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Community-Minded Interns at Savannah River Site Help Area Residents in Need with Home Repairs

August 1, 2012 - 12:00pm

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James Cunningham, right, nails a board to the framework for a deck project in Jackson. Ashley Flowers, Savannah River Remediation project controls intern, assists by holding the board in place.

James Cunningham, right, nails a board to the framework for a deck project in Jackson. Ashley Flowers, Savannah River Remediation project controls intern, assists by holding the board in place.

AIKEN, S.C. – More than two dozen college interns who worked at the Savannah River Site (SRS) this summer joined other volunteers and headed into area neighborhoods to help people in need with home repairs.

It was a day of community outreach for the interns, who used their hands, hearts and minds to help those who needed assistance.

The interns, seven senior managers with Savannah River Remediation (SRR), the SRS liquid waste contractor, and United Way of Aiken County coordinators helped to make the SRR Project VISION Community Day a success.

Five teams of SRR managers and interns met at locations selected by the United Way in the South Carolina communities of Aiken, Jackson and New Ellenton. They performed crucial home repairs for people who lack the means to do them or are not physically able to perform the work themselves.

SRR scheduled the event outside of work hours to make improvements in the communities surrounding SRS and to show the interns that the needs of other people outweigh their own, SRR President and Project Manager Dave Olson said.

“I am proud of how many of our interns gave up their personal time to help others,” Olson said. “The participating senior management team demonstrated its passion toward community giving and, together, we were able to really make a difference in people’s lives.”

Several of the constructions projects called for expert leadership and a willingness to learn new skills quickly. After two safety briefings — one at SRS and the other at their respective construction locations — the teams went to work on projects that included the demolition and reconstruction of three decks and ramps, window repairs and a successful house-leveling job that improved a five-inch differential in the floor from one end of the house to the other. The completion of these projects represented a significant improvement in the lives of these residents, who were living in unsafe conditions.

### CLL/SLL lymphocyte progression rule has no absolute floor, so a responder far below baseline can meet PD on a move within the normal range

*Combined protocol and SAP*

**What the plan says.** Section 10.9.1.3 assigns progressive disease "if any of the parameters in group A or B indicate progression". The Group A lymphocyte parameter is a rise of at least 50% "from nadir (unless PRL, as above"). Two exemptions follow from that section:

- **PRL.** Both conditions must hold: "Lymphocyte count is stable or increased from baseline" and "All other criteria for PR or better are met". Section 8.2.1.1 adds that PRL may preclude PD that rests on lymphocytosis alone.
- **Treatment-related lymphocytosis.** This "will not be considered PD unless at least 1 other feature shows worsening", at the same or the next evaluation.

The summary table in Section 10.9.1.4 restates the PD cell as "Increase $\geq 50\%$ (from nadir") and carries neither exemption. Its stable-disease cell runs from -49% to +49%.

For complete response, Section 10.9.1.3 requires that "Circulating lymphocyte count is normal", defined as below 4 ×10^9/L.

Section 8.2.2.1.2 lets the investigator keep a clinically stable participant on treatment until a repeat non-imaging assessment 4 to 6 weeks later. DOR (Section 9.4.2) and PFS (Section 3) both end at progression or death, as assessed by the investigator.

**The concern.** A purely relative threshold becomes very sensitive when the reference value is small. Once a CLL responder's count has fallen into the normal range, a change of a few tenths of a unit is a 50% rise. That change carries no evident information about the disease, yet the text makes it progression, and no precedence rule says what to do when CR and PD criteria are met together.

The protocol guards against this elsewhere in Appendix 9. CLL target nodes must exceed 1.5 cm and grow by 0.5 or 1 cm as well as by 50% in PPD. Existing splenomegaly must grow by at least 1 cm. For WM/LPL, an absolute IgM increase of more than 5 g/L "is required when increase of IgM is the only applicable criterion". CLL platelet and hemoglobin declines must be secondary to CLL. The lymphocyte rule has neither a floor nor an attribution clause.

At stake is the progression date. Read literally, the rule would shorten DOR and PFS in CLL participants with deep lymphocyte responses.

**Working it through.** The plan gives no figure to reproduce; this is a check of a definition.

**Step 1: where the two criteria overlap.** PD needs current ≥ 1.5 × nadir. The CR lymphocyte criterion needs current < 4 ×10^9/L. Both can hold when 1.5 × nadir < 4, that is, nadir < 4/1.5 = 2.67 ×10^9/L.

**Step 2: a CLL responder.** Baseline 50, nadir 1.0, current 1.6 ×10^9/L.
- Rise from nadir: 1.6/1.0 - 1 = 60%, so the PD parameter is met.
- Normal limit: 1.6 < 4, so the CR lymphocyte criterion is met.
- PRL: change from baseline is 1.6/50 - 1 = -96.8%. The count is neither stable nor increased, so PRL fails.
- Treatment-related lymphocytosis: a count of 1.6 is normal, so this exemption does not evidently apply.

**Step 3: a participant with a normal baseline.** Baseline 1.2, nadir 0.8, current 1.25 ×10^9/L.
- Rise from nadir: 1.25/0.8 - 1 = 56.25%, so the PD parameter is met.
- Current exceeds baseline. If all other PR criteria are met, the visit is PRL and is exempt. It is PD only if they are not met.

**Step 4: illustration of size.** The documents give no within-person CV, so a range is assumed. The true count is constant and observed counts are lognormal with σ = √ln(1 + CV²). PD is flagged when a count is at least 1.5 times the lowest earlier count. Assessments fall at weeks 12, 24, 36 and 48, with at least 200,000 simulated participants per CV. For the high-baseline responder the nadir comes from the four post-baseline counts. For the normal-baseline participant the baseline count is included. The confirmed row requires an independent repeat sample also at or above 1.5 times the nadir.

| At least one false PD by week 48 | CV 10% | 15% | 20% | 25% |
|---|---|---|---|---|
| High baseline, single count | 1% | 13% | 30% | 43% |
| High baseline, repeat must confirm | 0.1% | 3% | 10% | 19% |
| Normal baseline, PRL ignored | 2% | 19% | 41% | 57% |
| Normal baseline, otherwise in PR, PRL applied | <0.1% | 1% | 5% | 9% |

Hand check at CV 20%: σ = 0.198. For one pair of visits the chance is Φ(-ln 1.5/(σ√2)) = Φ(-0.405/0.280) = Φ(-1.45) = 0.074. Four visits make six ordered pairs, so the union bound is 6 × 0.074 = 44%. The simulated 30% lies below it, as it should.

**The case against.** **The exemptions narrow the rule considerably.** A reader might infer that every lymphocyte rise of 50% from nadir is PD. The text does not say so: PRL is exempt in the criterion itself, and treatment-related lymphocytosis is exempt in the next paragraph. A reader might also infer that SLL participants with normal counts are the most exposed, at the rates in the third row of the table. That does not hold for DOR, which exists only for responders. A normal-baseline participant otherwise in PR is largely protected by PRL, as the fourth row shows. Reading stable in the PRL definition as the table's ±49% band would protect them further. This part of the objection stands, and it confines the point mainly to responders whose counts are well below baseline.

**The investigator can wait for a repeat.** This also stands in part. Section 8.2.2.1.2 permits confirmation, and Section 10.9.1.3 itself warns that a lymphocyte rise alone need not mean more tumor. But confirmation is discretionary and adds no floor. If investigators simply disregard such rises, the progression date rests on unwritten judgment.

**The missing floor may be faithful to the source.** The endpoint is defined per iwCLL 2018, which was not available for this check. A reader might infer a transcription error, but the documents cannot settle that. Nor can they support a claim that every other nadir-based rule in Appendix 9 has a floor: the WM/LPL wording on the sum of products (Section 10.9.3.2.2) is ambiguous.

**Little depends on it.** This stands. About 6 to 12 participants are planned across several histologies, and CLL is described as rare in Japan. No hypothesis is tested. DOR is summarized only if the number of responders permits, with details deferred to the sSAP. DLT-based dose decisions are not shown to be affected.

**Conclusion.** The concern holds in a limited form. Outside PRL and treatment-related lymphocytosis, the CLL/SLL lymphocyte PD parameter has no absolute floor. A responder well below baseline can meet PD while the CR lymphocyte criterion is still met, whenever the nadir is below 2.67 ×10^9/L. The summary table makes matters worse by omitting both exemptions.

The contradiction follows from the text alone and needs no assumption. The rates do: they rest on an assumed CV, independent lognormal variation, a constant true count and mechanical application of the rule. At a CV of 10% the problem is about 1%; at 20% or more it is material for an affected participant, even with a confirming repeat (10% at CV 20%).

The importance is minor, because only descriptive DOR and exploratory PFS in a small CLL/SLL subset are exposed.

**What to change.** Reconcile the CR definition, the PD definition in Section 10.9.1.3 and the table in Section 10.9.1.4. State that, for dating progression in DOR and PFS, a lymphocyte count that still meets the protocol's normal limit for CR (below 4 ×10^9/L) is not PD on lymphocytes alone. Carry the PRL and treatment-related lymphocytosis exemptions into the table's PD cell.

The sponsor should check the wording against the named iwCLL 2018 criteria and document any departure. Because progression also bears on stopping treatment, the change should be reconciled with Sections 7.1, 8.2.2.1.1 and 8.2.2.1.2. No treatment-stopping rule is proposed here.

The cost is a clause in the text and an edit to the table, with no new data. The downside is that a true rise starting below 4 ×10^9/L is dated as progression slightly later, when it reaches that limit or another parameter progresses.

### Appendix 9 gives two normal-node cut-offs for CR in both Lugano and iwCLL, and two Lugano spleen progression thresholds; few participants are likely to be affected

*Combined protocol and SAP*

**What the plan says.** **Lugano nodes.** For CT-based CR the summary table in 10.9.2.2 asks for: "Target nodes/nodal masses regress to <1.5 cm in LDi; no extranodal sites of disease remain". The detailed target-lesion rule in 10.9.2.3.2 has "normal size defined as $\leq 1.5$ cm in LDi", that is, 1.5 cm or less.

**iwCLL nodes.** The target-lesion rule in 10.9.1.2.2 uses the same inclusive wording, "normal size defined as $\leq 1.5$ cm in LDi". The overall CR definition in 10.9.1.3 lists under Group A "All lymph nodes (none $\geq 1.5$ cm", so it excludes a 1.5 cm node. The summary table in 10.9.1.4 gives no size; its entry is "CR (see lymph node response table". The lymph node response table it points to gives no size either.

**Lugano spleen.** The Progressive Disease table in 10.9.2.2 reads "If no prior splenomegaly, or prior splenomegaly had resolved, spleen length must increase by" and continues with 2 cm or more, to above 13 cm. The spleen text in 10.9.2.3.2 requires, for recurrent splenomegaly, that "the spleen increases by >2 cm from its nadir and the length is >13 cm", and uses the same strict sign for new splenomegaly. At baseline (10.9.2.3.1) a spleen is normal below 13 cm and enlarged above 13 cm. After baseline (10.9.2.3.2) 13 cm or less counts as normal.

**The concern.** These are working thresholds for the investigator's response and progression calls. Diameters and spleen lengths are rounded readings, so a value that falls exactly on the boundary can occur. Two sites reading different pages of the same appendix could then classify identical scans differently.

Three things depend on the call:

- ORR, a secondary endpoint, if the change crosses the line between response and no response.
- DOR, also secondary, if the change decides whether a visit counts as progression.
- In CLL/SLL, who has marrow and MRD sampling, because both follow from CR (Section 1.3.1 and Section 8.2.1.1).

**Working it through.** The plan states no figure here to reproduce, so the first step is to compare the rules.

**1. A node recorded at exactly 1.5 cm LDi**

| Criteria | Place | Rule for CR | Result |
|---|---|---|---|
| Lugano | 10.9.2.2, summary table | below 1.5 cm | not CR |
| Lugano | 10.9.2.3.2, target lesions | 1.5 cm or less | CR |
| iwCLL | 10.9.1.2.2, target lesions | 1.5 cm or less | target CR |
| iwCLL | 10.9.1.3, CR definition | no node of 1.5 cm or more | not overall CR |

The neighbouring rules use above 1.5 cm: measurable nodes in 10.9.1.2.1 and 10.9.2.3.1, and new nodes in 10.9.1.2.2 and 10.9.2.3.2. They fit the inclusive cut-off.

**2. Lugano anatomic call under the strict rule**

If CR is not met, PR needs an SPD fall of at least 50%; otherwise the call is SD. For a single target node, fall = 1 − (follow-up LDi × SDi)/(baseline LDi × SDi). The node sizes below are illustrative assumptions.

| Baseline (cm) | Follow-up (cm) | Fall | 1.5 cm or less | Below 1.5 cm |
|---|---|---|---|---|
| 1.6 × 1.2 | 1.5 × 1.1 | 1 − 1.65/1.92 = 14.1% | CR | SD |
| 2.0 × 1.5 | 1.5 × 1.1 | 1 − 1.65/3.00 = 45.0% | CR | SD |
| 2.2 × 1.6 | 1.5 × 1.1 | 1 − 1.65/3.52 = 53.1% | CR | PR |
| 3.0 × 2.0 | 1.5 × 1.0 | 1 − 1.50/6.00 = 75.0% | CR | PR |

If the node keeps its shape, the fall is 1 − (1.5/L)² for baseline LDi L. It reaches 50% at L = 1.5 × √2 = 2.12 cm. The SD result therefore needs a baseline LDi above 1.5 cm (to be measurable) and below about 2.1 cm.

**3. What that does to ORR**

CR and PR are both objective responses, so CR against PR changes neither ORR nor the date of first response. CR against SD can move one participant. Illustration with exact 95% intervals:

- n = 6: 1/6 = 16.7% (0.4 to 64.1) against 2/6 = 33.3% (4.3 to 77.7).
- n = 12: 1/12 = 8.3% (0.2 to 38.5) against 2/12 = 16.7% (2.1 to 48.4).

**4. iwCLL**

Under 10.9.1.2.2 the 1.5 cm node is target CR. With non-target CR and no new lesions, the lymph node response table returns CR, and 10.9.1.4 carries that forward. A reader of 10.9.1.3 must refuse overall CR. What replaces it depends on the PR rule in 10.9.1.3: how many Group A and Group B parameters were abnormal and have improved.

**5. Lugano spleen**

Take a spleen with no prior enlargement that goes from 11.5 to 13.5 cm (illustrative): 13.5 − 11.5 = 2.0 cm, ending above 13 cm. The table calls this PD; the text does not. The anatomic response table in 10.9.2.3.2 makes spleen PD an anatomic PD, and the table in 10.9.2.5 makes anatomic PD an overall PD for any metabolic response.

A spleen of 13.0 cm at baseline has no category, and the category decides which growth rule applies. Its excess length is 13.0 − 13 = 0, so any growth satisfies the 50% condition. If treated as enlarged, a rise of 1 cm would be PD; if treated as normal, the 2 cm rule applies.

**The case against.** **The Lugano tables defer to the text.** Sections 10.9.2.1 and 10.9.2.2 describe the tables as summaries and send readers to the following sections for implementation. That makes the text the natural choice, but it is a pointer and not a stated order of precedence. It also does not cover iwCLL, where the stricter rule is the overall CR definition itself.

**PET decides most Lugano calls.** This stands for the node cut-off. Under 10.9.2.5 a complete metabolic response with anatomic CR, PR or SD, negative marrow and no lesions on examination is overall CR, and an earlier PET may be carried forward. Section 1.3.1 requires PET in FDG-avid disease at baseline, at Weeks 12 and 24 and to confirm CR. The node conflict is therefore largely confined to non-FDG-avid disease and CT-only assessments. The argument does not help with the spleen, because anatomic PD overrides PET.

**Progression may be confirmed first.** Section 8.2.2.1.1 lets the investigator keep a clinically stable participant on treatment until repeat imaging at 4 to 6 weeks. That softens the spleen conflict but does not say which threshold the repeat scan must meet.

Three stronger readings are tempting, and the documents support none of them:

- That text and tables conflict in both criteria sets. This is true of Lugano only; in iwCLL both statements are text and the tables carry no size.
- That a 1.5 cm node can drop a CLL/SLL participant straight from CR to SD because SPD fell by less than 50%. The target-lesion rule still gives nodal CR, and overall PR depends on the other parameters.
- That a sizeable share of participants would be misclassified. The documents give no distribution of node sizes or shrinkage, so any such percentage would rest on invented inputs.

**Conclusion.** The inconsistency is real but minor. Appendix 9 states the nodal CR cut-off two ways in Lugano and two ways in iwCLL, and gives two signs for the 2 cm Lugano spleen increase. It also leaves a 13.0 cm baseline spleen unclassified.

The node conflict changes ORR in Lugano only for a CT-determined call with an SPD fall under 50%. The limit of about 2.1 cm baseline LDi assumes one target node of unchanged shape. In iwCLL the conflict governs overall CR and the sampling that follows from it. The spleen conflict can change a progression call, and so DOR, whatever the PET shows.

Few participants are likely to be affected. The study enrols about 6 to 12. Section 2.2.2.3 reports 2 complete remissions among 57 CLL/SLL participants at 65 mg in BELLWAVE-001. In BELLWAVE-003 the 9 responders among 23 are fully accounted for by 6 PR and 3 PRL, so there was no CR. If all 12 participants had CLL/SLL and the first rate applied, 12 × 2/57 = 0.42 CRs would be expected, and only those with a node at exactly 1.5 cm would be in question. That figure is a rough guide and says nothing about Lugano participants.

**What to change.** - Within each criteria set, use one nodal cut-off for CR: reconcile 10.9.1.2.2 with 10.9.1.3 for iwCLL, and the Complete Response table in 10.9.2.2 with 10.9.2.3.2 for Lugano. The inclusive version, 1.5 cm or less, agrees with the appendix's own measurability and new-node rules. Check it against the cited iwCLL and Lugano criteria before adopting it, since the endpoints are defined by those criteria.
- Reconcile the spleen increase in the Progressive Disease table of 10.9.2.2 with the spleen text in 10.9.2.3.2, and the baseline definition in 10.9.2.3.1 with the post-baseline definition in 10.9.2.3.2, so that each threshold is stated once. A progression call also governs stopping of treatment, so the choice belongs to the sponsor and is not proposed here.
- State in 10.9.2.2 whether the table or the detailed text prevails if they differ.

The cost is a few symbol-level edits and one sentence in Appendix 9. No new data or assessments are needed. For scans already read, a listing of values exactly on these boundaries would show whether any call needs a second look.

James Cunningham, SRR legal intern and third-year student at Charleston School of Law, brought his experienced construction skills and giving spirit to one of the deck-building teams.

“One thing I especially like about these types of activities is that they show folks from older generations that their safety and comfort is important to us,” said Cunningham. “I hope the homeowner and his family enjoy their new deck, and perhaps it will inspire them to pay the kindness forward.”

The United Way selected the home-repair locations after receiving requests from homeowners. The recipients of the improvements had circumstances that put these crucial projects beyond their capabilities.

“I feel fortunate to have had the opportunity to participate as a member of SRR,” Cunningham said. “Community outreach programs like these are a crucial part of successful corporate and community integration.”
 

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